By Adam Lashinsky
April 10, 2018

This article first appeared in Data Sheet, Fortune’s daily newsletter on the top tech news. To get it delivered daily to your in-box, sign up here.

Just when it looked like Dara Khosrowshahi’s tenure as CEO of Uber was coming into focus, the genial executive has muddied the water by buying, of all things, a bike-sharing startup called Jump.

Everything about Uber since Khosrowshahi took over suggested prudent pruning. He painstakingly cleaned up one of the messiest boards in corporate history. He sealed a deal with mighty SoftBank as both an investor and an ATM for existing shareholders, including former CEO Travis Kalanick. Khosrowshahi, a former CEO of travel site Expedia, deftly settled an acrimonious lawsuit with Google’s former self-driving car unit. He exited Southeast Asia by selling to regional leader Grab. (That deal might have hit some speed bumps, however.) The new Uber CEO even is quietly shuttering once-ballyhooed distractions, including Rush, a delivery service.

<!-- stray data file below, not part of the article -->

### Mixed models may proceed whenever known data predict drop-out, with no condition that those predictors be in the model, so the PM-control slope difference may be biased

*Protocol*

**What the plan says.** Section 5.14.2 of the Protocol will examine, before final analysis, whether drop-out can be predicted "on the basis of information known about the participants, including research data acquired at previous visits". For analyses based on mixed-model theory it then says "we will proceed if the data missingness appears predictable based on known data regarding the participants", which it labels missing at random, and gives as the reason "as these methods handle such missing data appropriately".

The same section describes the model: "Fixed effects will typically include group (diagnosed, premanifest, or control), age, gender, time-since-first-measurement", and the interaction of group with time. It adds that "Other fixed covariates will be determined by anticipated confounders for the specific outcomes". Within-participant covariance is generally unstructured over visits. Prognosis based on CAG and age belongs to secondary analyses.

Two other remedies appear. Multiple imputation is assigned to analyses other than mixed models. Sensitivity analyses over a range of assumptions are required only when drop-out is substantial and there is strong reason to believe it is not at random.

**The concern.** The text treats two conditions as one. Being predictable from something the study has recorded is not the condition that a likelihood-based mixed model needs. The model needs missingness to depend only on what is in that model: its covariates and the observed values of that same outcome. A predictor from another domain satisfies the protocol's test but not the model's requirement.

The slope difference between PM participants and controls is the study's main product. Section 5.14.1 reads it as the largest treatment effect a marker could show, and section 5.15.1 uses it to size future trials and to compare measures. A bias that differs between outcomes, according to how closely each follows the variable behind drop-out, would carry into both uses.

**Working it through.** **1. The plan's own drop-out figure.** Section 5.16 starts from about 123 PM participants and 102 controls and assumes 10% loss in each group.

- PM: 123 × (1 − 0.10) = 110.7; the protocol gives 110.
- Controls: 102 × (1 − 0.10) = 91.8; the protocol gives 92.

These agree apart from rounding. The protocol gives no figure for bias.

Indeed, a close read of an entertaining profile of Khosrowshahi in The New Yorker, suggests the former investment banker even has cast a jaundiced eye at Uber’s existentially important autonomous vehicle program. The penultimate paragraph suggests he still isn’t committed to it.

All this makes it all the more surprising that he’d complicate matters by buying Jump. Yes, bike sharing is all the rage, particularly in China, whose e-commerce leaders are investing in the U.S. market. Jump is problematic at multiple levels. It owns its own bikes; Uber’s business is based on using someone else’s vehicles. The bike-sharing business represents a new regulatory challenge. And its economics are unproven at a time Uber has yet to prove its own business model.

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